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Life in the Western Country: Arkansaw Territory from 1819-1836 (AR)
Stitched Together (AR)
Dade Quilt Show (FL)
Renninger's Extravaganza (FL)
British Troops at Sunbury 1779 (GA)
Lakewood 400 Antiques Market (GA)
Ark-La-Tex Antique Show (LA)
Antiques, Clocks & Fine Art Auction (MA)
Dinner in a Country Village (MA)
Discovery - Interiors Online (MA)
Inspired Design: Asian Decorative Arts and Their Adaptations (MA)
Jewelry & Silver - Online (MA)
Old Newbury Open House Day (MA)
Paul Revere’s Ride Revisited: Drawings by Fred Lynch (MA)
Trails West (MO)
Discovering Tryon Palace: Outlander Home and Hearth (NC)
The 155th Commemoration of the Second Battle of Fort Fisher (NC)
Hearthside Dinner (NH)
Living History Event: 1777 Preparing for the Coming Campaign (NY)
Salt City Winter Antique Show (NY)
Americana Folk Art & Textiles - Garth's Auction (OH)
Americana & International Auction (PA)
Cabin Fever Expo & Auctions (PA)
Cost of Revolution: The Life and Death of an Irish Soldier (PA)
Philadelphia Flea Market (PA)
22nd Annual Working with Wood in the 18th Century (VA)
Forgotten Soldier Special Exhibition (VA)
Richmond Antiques Extravaganza (VA)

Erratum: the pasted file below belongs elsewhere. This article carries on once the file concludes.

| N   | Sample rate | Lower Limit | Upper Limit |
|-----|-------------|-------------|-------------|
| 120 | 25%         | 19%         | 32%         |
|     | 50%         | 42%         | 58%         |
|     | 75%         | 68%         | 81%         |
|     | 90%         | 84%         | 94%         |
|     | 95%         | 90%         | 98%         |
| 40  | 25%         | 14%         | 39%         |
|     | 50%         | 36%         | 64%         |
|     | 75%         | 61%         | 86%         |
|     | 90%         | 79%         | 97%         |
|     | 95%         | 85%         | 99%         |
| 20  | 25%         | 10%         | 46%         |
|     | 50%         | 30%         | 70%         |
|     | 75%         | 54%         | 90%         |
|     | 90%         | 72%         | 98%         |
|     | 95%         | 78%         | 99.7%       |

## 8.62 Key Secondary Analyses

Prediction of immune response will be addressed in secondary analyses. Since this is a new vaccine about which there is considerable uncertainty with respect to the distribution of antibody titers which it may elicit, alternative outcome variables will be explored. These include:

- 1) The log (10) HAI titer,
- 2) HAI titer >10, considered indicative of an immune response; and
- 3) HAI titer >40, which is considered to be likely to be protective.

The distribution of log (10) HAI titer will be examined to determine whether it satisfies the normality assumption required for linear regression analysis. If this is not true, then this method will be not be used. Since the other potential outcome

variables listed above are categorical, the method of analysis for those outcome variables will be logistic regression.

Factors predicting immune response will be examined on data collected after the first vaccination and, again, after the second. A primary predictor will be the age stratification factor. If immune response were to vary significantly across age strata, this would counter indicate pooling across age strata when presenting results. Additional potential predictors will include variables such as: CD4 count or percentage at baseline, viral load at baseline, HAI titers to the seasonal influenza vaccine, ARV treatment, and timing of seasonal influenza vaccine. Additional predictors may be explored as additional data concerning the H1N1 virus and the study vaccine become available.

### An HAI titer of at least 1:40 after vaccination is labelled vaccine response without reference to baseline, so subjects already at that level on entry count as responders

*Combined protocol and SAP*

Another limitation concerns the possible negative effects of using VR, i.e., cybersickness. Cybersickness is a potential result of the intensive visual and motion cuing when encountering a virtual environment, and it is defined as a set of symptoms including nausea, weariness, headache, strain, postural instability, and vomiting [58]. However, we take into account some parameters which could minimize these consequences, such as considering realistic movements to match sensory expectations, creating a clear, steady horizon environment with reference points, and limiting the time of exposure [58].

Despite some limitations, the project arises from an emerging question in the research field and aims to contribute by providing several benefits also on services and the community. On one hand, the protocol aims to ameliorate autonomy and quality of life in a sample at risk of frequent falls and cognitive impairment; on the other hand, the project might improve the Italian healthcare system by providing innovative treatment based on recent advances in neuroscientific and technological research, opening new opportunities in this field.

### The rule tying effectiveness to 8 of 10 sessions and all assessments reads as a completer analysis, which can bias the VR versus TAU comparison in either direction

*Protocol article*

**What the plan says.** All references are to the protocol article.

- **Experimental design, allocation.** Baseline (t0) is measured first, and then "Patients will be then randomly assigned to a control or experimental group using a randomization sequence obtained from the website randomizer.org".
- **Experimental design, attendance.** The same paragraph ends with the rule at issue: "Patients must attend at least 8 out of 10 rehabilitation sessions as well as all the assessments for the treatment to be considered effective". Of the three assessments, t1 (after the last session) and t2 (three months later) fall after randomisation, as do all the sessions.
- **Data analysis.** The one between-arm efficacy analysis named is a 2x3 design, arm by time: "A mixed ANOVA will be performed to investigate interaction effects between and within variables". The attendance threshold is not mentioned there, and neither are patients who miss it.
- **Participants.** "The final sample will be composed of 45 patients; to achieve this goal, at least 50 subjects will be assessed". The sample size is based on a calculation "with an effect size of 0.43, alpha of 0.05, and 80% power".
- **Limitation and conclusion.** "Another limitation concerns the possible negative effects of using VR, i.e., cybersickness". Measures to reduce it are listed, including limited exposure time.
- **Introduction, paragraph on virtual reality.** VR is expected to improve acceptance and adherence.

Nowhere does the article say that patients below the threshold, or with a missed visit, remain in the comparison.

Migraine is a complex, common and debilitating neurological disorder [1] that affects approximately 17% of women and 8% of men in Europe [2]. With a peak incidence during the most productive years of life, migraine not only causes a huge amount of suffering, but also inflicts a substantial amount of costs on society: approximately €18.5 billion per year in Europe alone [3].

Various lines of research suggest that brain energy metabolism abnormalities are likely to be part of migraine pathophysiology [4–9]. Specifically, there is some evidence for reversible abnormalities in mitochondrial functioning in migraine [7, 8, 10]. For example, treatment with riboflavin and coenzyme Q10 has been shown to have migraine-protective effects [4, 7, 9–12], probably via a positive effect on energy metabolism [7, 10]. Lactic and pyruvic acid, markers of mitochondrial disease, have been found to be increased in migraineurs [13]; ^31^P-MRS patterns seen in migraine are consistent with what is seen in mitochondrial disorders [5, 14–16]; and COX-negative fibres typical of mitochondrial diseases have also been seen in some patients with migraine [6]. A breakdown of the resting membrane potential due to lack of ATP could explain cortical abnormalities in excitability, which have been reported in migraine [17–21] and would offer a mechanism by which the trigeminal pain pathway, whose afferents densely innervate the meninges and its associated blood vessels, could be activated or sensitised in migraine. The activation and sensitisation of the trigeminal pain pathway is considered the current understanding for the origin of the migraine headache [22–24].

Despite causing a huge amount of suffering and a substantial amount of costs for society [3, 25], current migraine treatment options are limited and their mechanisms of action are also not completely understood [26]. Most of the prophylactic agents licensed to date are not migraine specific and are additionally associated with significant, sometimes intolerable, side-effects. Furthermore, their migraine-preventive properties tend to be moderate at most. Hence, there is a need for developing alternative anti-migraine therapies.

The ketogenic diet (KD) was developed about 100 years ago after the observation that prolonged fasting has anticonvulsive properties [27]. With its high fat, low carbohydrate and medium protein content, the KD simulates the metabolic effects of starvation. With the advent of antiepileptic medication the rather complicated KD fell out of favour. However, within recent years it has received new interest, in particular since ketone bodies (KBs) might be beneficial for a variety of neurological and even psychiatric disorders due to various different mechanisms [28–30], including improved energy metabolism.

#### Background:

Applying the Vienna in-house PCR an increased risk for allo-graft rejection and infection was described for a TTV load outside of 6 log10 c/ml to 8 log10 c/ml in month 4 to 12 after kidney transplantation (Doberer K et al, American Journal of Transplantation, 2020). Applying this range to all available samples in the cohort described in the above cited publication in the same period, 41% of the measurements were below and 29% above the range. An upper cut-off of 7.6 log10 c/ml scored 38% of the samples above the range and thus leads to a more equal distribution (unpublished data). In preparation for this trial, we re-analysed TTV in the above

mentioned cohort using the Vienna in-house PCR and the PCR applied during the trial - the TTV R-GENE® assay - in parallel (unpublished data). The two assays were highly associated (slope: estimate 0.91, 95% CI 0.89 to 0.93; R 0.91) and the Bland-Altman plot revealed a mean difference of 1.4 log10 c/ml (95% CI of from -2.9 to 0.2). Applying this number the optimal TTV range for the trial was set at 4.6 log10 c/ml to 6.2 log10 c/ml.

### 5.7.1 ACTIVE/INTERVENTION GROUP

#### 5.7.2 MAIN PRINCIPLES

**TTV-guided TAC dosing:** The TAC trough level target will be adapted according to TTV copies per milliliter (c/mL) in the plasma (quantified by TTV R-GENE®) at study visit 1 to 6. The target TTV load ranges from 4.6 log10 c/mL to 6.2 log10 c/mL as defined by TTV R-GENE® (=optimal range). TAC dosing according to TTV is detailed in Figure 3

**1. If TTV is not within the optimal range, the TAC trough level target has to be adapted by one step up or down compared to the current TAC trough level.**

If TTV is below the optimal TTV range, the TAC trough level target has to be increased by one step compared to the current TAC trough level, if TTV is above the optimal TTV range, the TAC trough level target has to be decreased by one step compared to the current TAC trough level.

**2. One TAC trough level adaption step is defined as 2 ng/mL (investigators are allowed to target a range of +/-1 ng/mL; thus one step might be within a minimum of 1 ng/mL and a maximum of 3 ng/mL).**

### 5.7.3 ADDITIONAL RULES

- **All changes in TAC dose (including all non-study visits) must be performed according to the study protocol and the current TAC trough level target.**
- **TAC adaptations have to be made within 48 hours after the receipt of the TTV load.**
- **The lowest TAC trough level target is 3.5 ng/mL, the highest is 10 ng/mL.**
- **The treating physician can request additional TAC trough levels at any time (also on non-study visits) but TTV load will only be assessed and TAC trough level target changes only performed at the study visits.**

Tea with Martha Washington (VA)
Tea with Martha Washington (VA)
America's Largest Antique and Collectibles Show (WA)

Featured Citizen [More]

Daniel Florence O'Leary
a military general and aide-de-camp under Simon Bolivar. He was born in Cork, Ireland; his father was Jeremiah O'Leary, a butter merchant. In 1817, he emigrated to South America. After Bolívar's death in 1830, O'Leary disobeyed orders to burn the general's personal documents. He spent much of the rest of his life organizing them, along with writing his own very extensive memoirs (spanning thirty-four volumes) of his time fighting in the revolutionary wars with Bolívar. He died in Bogotá, Colombia. He is buried in the National Pantheon of Venezuela.

Word of the Day [More]

To teach; to guide; to learn. Also learen, later learn; laren, ler, leryn, leir, lear. A common Teutonic word; whence also lore. Note that (although this sense is now vulgar) as early as 1200 learn meant to teach; Shakespeare uses it in THE TEMPEST (1610): The red-plague rid you For learning me your language. Hence lered, learned; Chaucer says in THE DOCTOR'S TALE (1386) : For be he lewed man or ellis lered. [The earliest meaning of lewd was lay, not in holy orders; hence, unlearned, artless, vulgar; belonging to the lower orders.] The expression lered and lewed was common from the 12th to the 16th century; This lewde and learned, said Roger Ascham in THE SCHOLEMASTER (1568), by common experience know to be most true.